6. Embracing the Home and Community (Not the Church Building) as the New Hubs of Ministry

Moments like this give you a chance to see yourself a little more clearly than normal. And one thing that’s becoming clear is we’re addicted to our buildings as church leaders.

With a slow return to church and the shift to digital church as the default, many church leaders will realize their focus in ministry will have to shift from their facilities to people’s homes and to the wider community.

In many ways, this is a solid theological move, as well.

To have people assume responsibility for their own spiritual growth, for evangelism, discipleship and even leadership of their own families can only be a good thing.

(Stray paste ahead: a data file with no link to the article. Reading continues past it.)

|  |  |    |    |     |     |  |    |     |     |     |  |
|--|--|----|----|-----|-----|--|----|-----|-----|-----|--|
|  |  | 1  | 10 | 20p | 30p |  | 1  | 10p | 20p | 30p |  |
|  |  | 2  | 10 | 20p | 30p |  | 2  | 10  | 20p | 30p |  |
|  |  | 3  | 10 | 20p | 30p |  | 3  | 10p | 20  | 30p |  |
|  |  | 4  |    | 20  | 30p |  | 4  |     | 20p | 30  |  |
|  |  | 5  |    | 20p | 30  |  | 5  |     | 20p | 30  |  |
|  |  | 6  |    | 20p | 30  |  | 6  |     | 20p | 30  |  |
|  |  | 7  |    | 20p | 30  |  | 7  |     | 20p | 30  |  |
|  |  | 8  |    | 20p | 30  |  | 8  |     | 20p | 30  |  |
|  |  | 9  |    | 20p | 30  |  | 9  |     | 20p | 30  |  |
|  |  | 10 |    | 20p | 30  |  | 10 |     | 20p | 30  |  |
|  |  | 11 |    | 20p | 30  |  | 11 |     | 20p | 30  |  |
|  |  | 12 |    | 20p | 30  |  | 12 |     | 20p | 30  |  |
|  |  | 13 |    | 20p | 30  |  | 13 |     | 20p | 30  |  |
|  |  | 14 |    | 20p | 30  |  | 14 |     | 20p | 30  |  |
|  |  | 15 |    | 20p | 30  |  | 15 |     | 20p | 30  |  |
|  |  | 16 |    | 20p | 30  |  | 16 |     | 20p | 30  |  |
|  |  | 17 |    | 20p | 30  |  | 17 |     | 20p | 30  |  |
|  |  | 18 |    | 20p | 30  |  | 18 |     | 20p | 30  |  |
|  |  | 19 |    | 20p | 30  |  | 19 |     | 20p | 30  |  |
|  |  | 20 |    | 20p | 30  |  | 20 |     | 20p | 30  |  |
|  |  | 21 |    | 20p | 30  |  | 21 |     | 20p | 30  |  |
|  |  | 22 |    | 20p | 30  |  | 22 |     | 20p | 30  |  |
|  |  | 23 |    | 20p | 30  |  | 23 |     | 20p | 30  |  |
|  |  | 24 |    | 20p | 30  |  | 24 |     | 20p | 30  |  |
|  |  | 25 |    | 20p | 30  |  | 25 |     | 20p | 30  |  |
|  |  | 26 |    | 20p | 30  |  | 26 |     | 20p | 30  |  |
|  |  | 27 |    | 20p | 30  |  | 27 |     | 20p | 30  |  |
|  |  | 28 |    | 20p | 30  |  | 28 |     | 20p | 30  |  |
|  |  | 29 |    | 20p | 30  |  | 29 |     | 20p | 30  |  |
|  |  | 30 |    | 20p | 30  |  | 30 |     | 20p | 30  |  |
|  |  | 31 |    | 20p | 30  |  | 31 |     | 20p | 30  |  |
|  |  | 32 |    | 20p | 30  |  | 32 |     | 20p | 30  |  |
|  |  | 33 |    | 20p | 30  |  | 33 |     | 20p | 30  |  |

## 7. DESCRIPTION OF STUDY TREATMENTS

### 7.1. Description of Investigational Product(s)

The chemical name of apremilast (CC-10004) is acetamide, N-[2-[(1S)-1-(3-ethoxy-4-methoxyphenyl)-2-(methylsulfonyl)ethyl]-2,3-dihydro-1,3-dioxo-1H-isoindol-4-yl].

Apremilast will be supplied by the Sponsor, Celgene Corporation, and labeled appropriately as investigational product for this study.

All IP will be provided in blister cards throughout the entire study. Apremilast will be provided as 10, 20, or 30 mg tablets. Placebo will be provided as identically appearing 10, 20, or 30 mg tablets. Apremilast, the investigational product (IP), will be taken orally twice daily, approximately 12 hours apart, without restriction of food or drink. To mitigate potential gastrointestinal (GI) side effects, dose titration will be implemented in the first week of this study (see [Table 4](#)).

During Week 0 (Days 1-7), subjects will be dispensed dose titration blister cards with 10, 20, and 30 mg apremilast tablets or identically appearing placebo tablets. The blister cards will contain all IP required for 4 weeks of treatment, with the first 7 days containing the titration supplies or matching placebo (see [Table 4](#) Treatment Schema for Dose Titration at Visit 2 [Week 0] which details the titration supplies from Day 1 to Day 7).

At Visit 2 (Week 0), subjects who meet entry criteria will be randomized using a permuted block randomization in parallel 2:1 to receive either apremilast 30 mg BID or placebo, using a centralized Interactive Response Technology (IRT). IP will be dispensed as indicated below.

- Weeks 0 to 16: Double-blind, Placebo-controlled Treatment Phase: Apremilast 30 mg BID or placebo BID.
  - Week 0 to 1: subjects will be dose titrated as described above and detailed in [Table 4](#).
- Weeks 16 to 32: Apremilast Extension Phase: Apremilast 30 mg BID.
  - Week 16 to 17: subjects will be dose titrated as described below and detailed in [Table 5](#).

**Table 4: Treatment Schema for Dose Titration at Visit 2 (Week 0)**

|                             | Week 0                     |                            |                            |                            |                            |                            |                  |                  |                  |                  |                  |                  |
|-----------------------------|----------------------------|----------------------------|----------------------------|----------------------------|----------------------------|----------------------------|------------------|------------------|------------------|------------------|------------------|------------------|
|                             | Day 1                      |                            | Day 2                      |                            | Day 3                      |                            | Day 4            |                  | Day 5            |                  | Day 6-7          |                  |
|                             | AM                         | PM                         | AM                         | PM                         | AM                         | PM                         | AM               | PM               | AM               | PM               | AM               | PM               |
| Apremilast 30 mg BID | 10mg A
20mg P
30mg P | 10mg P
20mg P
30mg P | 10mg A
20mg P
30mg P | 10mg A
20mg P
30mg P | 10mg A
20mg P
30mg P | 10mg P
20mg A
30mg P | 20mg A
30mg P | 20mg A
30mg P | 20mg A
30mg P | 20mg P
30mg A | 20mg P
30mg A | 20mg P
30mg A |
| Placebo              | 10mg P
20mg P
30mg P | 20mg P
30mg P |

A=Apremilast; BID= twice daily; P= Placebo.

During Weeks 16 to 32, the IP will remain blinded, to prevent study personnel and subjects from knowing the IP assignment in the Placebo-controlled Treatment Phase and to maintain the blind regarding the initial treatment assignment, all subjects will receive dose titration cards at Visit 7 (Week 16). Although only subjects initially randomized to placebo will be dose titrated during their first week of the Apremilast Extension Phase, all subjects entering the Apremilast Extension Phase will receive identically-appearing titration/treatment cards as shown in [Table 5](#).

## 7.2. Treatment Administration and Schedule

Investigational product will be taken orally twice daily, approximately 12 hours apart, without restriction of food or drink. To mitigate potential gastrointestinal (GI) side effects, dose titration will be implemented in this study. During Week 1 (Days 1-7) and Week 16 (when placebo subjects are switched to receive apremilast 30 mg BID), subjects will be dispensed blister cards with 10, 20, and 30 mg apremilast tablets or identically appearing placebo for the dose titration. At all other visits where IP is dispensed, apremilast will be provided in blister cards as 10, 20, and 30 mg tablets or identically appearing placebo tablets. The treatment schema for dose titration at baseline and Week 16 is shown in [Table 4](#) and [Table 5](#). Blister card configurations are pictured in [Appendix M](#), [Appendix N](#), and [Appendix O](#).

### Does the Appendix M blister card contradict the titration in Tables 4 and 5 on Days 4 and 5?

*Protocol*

An unspoken assumption of the old model of church was that to ‘grow,’ you had to come to a facility and participate in a program or service.

In the future, church leaders will see themselves more as equippers, helping people bring their faith more deeply into the homes, neighborhoods and workplaces.

This could mean that church leaders will help:

  • Facilitate de-centralized gatherings of 10-50 people who gather in homes, backyards, restaurants or other places to watch, support and fuel their ministry
  • Equip parents to equip their kids
  • Church members get involved in causes in their local community to make a difference
  • Give people the tools and skills people need to integrate and live out their faith at work